Hawks need to back off from Bush over Iran talks

Word in recent days of planned talks between the Iranian government and high level State Department officials has provoked calls of flip-flops from the left and hoots from hawks on the right. There's not much to worry about in the cutesy political carping coming from the left, but the right's reaction is disturbing. How many countries does President Bush have to invade or strike before he gets some "street cred" for being tough on terrorists and despots? Can we take a moment to consider that he is making this move for a good reason? Maybe even for reasons he can't share publicly?

President Bush has consistently held a tough-line with the Iranians. He has criticized those who would offer presidential-level talks to the Iranians with no preconditions (taken personally by the media as a slap at their guy Obama). His requirement for high level negotiations could be summed up as: stop the program to build a nuclear bomb and we can talk.

At the end of 2007, President Bush got a National Intelligence Estimate (NIE) that said Iran had stopped development as far as we could tell. Therefore, he is acting according to the best information he has available, and I dare say I trust it more than the judgment of talk show hosts and TV pundits no matter how much I enjoy their shows.

Our intelligence services are not perfect, but at some point we have to start trusting them again; even if their findings go against our instincts. It's difficult to believe that a regime like the one in Iran might change its course toward acquiring a weapon that would alter the balance of power in the world. But let's not forget, that is exactly what happened in Libya. President Bush made that happen: thank you Mr. President.

It might help here to examine Iran's motivation for a nuclear weapon in the first place. Remember that in the 1980's there was an arms race and a war between Iran and Iraq. Although that war ended in '88, Saddam's nuclear weapons program was revealed as part of the inspections process after the Gulf War in ‘91. The specter of a nuclear Saddam set the Iranians on a renewed pursuit for a nuclear weapon in the 90's. 

According to the December 2007 NIE, Iran stopped its' nuclear weapons development program in 2003. Why? The NIE said that Iran was reacting to international pressure. But the removal of Saddam, and thus the threat of a nuclear madman, that year and the audacity of President Bush and our military likely had more to do with it than international diplomacy, thank you Mr. President.

Iran apparently abandoned its' nuclear weapons program deciding instead to focus on terrorism as the primary means of pursuing its' goals. That course was successful for a time as the militias in Iraq nearly gained the upper hand in destabilizing the fledgling Iraqi government and turning it into an Iranian puppet as the American political left, and some on the right, went weak in the knees. However, Bush's surge strategy once again frustrated Iranian (and American leftist) ambitions, thank you Mr. President.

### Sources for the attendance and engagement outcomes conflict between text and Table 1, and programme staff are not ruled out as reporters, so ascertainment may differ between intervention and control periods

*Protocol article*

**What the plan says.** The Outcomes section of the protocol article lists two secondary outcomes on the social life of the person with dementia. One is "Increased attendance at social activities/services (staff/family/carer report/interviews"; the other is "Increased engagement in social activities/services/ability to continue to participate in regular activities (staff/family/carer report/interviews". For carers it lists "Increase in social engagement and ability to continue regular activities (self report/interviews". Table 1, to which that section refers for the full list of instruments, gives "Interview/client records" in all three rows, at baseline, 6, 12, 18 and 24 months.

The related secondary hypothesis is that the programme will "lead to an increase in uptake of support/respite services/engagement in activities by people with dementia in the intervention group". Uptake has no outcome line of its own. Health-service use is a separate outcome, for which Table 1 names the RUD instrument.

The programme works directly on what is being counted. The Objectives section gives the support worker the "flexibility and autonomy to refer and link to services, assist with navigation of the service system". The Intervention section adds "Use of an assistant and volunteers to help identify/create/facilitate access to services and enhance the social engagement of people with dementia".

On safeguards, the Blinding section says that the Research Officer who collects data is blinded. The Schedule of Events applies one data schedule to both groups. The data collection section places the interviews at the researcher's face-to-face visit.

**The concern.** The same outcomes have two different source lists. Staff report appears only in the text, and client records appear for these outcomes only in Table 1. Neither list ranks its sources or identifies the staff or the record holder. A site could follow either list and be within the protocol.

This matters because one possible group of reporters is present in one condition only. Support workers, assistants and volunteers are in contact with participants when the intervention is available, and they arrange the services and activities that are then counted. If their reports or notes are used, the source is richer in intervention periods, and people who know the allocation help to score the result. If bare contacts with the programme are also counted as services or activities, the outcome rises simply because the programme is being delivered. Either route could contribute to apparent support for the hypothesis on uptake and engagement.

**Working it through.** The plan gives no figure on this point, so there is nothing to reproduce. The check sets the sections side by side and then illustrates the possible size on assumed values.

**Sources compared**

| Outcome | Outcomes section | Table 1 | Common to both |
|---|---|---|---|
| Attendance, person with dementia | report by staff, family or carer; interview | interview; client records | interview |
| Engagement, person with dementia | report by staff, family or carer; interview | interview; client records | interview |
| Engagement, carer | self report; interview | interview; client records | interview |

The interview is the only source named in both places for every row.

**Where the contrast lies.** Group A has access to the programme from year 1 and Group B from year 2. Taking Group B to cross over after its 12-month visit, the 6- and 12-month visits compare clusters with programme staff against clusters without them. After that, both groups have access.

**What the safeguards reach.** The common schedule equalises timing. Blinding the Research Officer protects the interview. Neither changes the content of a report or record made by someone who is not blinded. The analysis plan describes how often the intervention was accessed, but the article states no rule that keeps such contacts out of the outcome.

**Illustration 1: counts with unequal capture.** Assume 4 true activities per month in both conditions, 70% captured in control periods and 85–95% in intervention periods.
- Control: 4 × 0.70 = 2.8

Although Iran gained some advantage in Lebanon via its' proxy terror groups, during the 06' Israeli conflict, it still mostly just rules the south, not all Beirut as it surely wanted. Although that conflict was all-in-all a victory for them, it was a hollow one bringing no real change in the balance of power other than rubbing off some of the sheen from the vaunted Israeli military.

In a matter of weeks after hostilities ceased the Hezb'allah supporters in southern Lebanon began expressing buyer's remorse as the Israeli incursion had devastated their homes and livelihoods while bringing no tangible reward. Both the Lebanese and the Israeli government were rushed US military equipment which ended up frustrating Iranian ambitions once again, thank you Mr. President.

As it stands today Iran has lost much of its ability to strike with proxies in Iraq. The Syrian army was run out of Lebanon by US support to the Lebanese government, an act that weakened Iranian influence. The hollow "victory" of Hezb'allah in southern Lebanon ultimately became a pointless exercise except to awaken Israelis to the need to recommit to strengthening their military. Iran tested President Bush in nearly every way possible over the last five years. President Bush won.

With no more nuclear threat from Saddam, against a US government that has raised the stakes on Iranian attempts to hide nuclear development, and faced with an international community that largely agrees with our president that Iran must not get nuclear weapons, it is possible that Iran has run out of options and might actually be looking for a peaceful way out. Because of Iran's recent history trust is out of the question. But there is no reason not to find out what they have to say. That's not weakness. It's negotiating from a position of strength.

I'm not saying give peace a chance. I'm saying give president Bush a chance with the Iranians. He has earned it.